Disposable furniture also greatly enhances mobility.  Since I went to grad school in 1999, I've moved at least seven times.  My last two moves have required movers precisely because I have more "real" furniture--too much for me to shift by myself, or impose on friends.  Each time, the movers have cost me thousands.  Of course, as I've gotten older, I have less reason to move, and more reason to acquire substantial furniture.  But for people in school, or just starting their professional lives, keeping their permanent possessions down to a minimum makes it a lot easier to pick up and move to Paris for six months, or strike out for more hospitable labor markets.  Since many economists believe that labor mobility makes a substantial positive contribution to economic growth, this is worth considering as a benefit of the disposable lifestyle.  (I suppose one could argue it is also a cost to community formation . . . but America has long maintained a quite vibrant civic society in the face of unusually high labor mobility).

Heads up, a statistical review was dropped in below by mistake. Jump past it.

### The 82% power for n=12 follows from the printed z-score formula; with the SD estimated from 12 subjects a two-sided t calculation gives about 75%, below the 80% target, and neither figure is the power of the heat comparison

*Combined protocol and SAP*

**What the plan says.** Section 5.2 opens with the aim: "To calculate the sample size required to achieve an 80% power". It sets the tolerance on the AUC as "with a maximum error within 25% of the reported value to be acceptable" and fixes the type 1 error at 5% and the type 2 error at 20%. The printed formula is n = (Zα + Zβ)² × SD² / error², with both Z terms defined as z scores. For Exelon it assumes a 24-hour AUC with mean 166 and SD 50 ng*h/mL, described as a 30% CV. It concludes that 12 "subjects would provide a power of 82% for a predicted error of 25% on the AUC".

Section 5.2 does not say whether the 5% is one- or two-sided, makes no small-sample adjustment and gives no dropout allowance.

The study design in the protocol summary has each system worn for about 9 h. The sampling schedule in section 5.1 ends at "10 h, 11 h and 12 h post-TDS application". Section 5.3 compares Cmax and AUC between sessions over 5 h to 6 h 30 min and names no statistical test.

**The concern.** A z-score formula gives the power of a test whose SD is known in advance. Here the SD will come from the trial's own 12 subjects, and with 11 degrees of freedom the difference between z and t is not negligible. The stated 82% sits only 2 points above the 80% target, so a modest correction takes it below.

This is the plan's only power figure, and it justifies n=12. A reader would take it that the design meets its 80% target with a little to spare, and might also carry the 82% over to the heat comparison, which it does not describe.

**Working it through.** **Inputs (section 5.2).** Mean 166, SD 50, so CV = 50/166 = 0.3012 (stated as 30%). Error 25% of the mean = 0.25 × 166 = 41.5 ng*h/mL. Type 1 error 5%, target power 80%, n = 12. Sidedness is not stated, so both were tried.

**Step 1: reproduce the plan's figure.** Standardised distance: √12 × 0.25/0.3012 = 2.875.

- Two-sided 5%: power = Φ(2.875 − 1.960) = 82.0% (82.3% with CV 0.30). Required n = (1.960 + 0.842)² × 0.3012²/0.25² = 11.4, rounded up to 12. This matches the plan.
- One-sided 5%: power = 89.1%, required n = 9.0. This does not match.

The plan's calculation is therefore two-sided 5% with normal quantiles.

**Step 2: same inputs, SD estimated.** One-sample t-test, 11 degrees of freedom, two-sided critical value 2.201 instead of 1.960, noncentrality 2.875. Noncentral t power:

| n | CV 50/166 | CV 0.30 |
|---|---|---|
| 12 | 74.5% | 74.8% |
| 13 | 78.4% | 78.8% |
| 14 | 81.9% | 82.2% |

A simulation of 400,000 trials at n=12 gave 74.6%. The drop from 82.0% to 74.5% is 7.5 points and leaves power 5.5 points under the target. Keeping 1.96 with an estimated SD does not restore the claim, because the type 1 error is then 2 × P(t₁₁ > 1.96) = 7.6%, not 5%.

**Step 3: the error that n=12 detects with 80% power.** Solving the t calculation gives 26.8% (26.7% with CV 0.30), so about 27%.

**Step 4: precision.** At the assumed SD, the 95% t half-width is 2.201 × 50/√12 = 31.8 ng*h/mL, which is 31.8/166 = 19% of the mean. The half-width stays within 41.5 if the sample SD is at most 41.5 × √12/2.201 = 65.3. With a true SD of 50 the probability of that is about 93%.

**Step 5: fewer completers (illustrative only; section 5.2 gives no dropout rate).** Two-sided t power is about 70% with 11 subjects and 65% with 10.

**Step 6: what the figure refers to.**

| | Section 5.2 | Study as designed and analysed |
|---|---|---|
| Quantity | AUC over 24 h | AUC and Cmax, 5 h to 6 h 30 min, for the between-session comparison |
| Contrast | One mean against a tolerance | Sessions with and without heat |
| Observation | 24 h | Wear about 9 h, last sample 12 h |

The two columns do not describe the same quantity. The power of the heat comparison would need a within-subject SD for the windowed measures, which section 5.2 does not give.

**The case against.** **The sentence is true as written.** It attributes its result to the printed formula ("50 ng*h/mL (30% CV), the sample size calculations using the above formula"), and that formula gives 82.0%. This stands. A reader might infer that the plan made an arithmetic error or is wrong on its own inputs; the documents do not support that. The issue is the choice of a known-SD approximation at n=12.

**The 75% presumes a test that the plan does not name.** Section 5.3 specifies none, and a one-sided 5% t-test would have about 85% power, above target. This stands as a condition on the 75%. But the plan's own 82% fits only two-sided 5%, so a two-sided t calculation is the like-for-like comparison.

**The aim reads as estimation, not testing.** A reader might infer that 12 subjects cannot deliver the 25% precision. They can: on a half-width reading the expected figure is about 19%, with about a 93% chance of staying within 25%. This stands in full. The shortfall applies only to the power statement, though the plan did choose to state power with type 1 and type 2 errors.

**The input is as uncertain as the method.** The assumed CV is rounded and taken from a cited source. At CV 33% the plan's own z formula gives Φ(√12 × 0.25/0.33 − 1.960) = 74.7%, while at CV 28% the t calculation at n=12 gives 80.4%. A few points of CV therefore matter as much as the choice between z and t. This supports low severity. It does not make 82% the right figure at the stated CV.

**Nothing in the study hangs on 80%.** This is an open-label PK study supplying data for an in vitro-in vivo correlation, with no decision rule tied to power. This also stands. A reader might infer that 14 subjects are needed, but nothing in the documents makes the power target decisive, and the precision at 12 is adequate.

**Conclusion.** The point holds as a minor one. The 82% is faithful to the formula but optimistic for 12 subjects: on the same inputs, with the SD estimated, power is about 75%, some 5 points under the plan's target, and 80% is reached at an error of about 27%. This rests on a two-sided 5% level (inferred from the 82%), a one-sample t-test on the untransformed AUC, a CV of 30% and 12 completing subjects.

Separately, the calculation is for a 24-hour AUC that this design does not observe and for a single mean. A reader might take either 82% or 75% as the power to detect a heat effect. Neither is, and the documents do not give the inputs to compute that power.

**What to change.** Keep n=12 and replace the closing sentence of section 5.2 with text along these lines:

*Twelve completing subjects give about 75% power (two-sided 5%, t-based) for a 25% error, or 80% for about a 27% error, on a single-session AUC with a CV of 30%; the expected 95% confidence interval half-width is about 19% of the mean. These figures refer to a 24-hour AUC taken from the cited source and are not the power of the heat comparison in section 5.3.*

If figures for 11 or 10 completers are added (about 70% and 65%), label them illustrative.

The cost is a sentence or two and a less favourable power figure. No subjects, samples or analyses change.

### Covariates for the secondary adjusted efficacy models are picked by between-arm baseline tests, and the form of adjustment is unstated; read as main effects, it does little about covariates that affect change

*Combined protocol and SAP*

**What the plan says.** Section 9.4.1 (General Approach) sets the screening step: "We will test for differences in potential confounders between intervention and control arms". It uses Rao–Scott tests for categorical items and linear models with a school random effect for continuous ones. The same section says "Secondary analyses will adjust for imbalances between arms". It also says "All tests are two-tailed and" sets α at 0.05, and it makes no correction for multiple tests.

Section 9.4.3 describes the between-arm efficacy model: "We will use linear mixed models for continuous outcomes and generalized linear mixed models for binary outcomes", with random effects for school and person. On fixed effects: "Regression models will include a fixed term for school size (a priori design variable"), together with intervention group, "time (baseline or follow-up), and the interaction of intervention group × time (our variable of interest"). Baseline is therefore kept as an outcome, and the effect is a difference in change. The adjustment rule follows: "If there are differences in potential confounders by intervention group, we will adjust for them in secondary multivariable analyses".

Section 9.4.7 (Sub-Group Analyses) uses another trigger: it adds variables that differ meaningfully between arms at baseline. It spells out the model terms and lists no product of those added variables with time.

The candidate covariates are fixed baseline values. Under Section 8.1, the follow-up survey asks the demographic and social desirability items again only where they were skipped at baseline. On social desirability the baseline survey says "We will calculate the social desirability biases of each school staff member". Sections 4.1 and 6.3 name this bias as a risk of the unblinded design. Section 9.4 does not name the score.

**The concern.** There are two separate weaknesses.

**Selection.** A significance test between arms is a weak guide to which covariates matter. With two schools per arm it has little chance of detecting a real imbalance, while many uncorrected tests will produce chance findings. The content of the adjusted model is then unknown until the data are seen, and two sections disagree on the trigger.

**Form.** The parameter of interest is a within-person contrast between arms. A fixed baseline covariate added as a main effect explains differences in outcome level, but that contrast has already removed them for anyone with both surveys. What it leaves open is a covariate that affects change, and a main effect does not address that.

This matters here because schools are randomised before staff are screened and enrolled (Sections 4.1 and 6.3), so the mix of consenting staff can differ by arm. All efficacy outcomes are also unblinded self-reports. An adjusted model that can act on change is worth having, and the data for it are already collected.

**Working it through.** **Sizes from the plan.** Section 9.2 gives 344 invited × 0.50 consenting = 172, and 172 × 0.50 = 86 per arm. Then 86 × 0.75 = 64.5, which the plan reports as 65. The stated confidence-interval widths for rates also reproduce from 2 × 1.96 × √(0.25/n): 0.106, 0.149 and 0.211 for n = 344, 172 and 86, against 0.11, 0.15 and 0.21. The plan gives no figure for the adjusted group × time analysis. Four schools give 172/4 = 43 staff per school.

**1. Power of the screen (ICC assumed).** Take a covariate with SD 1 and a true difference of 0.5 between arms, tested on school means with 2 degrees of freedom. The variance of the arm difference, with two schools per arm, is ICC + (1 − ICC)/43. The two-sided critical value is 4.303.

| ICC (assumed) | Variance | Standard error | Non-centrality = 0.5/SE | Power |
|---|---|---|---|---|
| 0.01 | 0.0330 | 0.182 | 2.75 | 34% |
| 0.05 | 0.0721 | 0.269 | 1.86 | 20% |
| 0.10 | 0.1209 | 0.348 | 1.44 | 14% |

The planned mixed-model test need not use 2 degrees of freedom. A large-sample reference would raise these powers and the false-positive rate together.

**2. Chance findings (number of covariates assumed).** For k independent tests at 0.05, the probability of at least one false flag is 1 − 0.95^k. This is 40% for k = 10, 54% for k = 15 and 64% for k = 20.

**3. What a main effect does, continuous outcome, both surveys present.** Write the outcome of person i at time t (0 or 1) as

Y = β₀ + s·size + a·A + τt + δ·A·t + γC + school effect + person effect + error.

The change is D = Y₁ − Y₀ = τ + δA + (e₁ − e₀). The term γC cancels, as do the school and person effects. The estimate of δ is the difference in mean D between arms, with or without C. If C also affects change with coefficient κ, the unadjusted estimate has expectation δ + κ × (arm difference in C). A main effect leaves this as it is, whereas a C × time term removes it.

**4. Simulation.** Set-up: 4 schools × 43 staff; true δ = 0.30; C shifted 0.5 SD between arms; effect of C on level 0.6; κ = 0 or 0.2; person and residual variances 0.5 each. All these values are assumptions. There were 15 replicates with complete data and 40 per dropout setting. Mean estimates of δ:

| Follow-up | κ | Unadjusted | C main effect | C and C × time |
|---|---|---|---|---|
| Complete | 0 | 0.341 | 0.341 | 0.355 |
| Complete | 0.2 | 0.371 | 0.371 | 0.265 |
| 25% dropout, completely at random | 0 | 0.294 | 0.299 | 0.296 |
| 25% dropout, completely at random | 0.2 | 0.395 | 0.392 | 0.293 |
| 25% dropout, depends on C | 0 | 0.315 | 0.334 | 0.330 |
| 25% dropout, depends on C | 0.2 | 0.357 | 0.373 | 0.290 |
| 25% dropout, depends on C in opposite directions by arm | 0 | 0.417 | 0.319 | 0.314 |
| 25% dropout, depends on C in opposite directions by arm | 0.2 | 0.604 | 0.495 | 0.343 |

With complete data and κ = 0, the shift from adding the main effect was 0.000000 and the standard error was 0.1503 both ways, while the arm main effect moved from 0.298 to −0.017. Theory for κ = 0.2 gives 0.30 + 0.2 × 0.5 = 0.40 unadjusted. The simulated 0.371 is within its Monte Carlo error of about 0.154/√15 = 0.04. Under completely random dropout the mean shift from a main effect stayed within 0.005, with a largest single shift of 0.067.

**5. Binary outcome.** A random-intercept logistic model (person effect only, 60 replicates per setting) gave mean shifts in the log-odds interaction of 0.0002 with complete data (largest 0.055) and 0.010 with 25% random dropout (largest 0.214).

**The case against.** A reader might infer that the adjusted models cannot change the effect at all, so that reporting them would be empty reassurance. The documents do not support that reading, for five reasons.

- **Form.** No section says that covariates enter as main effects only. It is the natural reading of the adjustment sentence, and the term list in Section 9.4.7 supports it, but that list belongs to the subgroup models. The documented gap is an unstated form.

There's also the fact that disposable furniture lets us get rid of our decorating mistakes.  A flip through a book like James Lilek's Interior Desecrations provides a vivid reminder of just how much hideousness we might be living with, if we changed out our decor on the same schedule as, say, the Victorian middle class.  Grandmother's attic was a graveyard of furniture abominations with astonishing lasting power--I myself went off to my senior year of college with a Johnson-era dining set, upholstered in horrible brown printed vinyl fabric, including a chair skirt that some enterprising manufacturer had actually pleated for extra appallingness.  The world became a nobler place the day we finally tipped it into the landfill.   But had it not been for Ikea--and the broader trend towards cheaper, mass produced furniture--it would probably be gracing my dining room yet.  My mother endured a mid-Victorian oak pedestal dining table handed down from an aunt for almost forty years, hating it every day, but unable to bring herself to get rid of something with so much good wear left in it.